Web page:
Ms Nzimande said that skills shortages were problematic in every organisation. NERSA would, however, continue to strive to attract and retain staff. She noted, in relation to the former Chief Financial Officer, that she had been an African female chartered accountant, who served at NERSA for over four years, which was a relatively long period of time in this industry.
Mr Radebe noted the potential shortage of LPG and the suggested move to a review of methodology, but asked in whose favour this methodology would be reviewed. With regard to operator regulation, he voiced concern as to whether it was in fact these operators who dictated to the regulator as to the manner in which they were to be regulated.
Ms Nzimande noted that operators were tasked with keeping operating costs low, and were limited to only charging consumers prices that they could afford. This meant that there was a need to maintain a balancing act, and NERSA and the operators were constantly trying to achieve the correct balance. NERSA’s actions were independent, and its recent actions in the price increases approved were testimony to its impartiality and independence.
Ms N Mathibela (ANC) noted that municipalities would have their tariffs approved by NERSA, in order to set their prices. She was concerned that where free basic electricity (FBE) was concerned, some municipalities electrified houses with only 20 amps of power, while the free basic electricity was set at 50 amps. She asked how this was allowed.
Ms Nzimande noted that NERSA approved the guidelines for tariffs and not tariffs themselves. She explained that the free basic electricity related to consumption and this was set at 50 Kw. She agreed that it was possible that some meters were 20 amp meters.
Mr D Ross (DA) wanted to know, in relation to the MYPD2 and the revision of methodology, if the cost of replacement of assets methodology was also reviewed. He wondered whether it was correct to assume that the funding of certain power stations would change with the introduction of MYPD3, and whether that was the determinant for the reduction of the proposed electricity tariff increases, from 25% to 16%. He noted that there might be developments in new legislation and cautioned against being over-hasty He asked also about the proposed legislative amendments, and asked about the extent of the proposed extension of the Minister’s oversight powers over municipalities, and whether these extensions were not more properly for NERSA. He also asked if the reduction in tariff increases meant that there would be a move to inflation-related prices. He then wanted to NERSA’s recommendation for the price path that should be followed.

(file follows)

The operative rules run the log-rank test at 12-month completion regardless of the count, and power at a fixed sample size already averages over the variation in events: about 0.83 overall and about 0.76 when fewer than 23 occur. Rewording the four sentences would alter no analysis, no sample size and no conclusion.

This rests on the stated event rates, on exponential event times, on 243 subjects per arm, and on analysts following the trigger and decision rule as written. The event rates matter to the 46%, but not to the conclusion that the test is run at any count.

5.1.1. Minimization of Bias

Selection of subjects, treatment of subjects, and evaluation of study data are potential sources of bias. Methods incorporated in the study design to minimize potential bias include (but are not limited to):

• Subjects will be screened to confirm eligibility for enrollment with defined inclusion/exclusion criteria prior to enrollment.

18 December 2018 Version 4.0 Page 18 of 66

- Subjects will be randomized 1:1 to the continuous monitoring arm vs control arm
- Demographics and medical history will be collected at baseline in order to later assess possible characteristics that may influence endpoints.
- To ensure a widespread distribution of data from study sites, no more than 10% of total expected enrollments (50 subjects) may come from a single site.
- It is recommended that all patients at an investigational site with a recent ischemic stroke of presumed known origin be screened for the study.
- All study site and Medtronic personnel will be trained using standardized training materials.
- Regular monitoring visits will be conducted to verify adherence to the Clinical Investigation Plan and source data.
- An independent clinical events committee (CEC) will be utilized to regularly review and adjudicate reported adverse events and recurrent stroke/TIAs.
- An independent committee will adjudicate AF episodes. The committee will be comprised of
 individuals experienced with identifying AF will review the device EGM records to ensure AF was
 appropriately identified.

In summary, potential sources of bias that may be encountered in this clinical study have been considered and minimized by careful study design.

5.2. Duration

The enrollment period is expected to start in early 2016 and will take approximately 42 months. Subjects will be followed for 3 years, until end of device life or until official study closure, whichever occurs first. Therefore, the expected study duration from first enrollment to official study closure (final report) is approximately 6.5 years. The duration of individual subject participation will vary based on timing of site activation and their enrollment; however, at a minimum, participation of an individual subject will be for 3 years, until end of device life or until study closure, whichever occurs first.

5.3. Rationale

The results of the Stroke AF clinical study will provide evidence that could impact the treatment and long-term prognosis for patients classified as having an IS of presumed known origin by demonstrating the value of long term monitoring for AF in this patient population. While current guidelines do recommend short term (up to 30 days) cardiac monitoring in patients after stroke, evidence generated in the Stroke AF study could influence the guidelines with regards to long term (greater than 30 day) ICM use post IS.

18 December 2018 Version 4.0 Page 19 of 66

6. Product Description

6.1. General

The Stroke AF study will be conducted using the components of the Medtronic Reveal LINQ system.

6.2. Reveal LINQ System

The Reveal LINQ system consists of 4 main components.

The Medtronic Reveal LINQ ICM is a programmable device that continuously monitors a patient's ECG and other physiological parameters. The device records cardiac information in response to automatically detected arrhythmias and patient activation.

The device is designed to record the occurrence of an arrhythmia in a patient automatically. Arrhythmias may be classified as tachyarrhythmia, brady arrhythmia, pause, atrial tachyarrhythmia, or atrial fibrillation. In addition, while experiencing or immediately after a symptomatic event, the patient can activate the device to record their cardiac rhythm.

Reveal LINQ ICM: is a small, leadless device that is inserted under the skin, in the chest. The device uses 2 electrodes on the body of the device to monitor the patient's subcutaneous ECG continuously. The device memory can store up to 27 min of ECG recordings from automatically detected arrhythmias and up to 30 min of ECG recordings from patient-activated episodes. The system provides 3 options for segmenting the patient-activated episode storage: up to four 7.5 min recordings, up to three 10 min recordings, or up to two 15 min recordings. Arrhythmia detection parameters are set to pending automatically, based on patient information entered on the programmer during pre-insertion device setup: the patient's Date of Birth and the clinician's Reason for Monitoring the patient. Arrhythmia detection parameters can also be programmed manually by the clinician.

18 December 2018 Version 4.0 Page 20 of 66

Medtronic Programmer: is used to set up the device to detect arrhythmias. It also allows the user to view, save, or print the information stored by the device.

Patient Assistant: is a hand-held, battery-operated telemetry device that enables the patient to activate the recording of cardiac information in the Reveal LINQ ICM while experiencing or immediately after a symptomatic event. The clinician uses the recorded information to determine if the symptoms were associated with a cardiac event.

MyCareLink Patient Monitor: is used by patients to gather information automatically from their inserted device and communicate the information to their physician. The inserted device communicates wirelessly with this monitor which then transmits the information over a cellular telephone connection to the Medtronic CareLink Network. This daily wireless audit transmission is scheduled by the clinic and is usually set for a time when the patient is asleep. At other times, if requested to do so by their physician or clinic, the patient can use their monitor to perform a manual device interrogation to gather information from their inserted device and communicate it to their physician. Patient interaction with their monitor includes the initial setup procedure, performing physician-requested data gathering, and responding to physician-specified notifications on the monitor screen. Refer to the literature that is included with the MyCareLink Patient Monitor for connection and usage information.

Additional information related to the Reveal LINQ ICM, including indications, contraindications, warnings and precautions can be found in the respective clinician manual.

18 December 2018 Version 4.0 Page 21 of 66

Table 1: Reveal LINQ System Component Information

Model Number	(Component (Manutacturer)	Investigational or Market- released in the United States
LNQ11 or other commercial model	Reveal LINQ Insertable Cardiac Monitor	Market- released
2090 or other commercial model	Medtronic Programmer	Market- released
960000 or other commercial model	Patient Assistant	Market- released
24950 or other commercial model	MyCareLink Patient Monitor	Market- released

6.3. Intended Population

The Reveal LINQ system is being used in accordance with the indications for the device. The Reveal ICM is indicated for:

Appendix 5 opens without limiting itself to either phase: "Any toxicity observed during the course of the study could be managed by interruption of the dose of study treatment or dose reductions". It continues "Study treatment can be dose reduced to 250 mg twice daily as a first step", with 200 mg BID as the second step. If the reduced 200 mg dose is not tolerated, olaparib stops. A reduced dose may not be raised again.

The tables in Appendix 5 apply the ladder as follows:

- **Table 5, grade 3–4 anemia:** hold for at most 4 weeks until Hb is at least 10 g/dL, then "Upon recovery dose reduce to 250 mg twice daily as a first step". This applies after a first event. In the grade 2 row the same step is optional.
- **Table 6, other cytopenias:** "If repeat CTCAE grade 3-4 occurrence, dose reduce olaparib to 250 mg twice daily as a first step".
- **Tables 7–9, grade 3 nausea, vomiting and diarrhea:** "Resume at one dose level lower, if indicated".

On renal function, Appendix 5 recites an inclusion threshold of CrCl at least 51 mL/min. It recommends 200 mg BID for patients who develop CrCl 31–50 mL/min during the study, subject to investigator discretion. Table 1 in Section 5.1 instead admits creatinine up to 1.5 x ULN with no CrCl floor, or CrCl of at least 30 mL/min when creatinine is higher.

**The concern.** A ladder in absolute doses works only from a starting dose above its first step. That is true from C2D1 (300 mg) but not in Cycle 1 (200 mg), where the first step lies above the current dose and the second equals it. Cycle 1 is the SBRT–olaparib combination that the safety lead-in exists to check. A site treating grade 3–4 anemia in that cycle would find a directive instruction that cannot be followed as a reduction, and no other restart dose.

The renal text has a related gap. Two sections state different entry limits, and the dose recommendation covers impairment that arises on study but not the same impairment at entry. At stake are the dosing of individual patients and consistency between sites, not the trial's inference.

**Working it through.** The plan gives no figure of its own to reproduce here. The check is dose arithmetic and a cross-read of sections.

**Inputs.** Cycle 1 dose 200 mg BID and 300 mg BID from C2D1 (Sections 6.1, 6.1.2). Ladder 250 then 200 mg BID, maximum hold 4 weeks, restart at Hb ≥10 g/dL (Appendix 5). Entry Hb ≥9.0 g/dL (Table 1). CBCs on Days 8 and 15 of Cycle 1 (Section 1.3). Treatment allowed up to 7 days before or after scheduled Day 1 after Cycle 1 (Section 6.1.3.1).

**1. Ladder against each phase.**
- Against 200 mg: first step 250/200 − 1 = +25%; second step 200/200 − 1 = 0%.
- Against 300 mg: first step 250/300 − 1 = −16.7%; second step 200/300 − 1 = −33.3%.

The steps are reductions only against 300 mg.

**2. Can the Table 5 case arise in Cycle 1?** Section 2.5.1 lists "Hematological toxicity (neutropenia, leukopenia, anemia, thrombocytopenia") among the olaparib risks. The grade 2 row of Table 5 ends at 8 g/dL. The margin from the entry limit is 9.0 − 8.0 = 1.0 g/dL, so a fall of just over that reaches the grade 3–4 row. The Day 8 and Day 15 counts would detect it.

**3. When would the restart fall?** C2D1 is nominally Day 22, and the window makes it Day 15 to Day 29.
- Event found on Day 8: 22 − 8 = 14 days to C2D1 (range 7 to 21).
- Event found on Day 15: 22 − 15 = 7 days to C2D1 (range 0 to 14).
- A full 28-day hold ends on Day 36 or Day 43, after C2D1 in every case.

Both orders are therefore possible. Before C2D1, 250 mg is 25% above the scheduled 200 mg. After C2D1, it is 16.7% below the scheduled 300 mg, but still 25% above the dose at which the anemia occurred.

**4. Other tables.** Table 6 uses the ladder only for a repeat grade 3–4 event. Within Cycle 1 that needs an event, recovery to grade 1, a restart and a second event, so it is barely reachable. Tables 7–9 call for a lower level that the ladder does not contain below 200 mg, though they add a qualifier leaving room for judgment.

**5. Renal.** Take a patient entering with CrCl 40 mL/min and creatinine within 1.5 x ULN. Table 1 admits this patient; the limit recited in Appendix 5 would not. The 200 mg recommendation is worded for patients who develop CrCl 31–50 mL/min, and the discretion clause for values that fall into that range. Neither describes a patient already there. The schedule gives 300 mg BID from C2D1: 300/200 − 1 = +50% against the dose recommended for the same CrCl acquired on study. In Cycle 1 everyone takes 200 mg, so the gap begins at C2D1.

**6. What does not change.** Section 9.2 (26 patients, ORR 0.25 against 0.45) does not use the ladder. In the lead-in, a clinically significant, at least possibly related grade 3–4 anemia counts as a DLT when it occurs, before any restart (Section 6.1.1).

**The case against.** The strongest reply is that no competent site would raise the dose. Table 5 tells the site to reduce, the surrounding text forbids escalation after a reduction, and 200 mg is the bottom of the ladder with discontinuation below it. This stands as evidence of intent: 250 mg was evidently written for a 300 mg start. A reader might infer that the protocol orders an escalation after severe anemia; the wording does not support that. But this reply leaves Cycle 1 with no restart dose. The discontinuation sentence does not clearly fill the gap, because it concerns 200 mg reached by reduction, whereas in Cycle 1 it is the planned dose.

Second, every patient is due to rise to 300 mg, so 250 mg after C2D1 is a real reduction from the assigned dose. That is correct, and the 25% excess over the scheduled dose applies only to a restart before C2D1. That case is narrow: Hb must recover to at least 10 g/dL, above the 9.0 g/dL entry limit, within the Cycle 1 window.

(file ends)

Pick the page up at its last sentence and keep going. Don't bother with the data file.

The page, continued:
Ms Nzimande noted that NERSA did not consider depreciation at all when determining the 16% increase, but rather looked at the return of the shareholders. NERSA was not in the position to answer questions relating to MYPD3, as this was still going through a legislative process.
The Chairperson asked that Members not try to pre-empt issues that were still to be discussed in the legislative amendment processes. These amendments were still under discussion at the National Economic an Labour Council (NEDLAC).
The Chairperson asked what the relationship was between Electricity Supply Industries (ESIs) and Electricity Distribution Industries (EDIs).
Ms Nzimande responded that the term ESI was an all-encompassing phrase that covered generation, transmission and distribution. Reference to the ESI related to investment in the full value chain of electricity.
The Chairperson noted that there was no reference made to free basic alternative energy, and wondered what the reason was for this omission.
Ms Nzimande noted that FBE was a policy issue of the DoE, so NERSA was not in a position to answer to this.
The Chairperson asked if the DoE could indicate how far it had gone with establishment of end-user forums. He also noted that there was often reference was often made to public participation and community outreach, but wondered when communities would see an integrated programme, showing links with all stakeholders.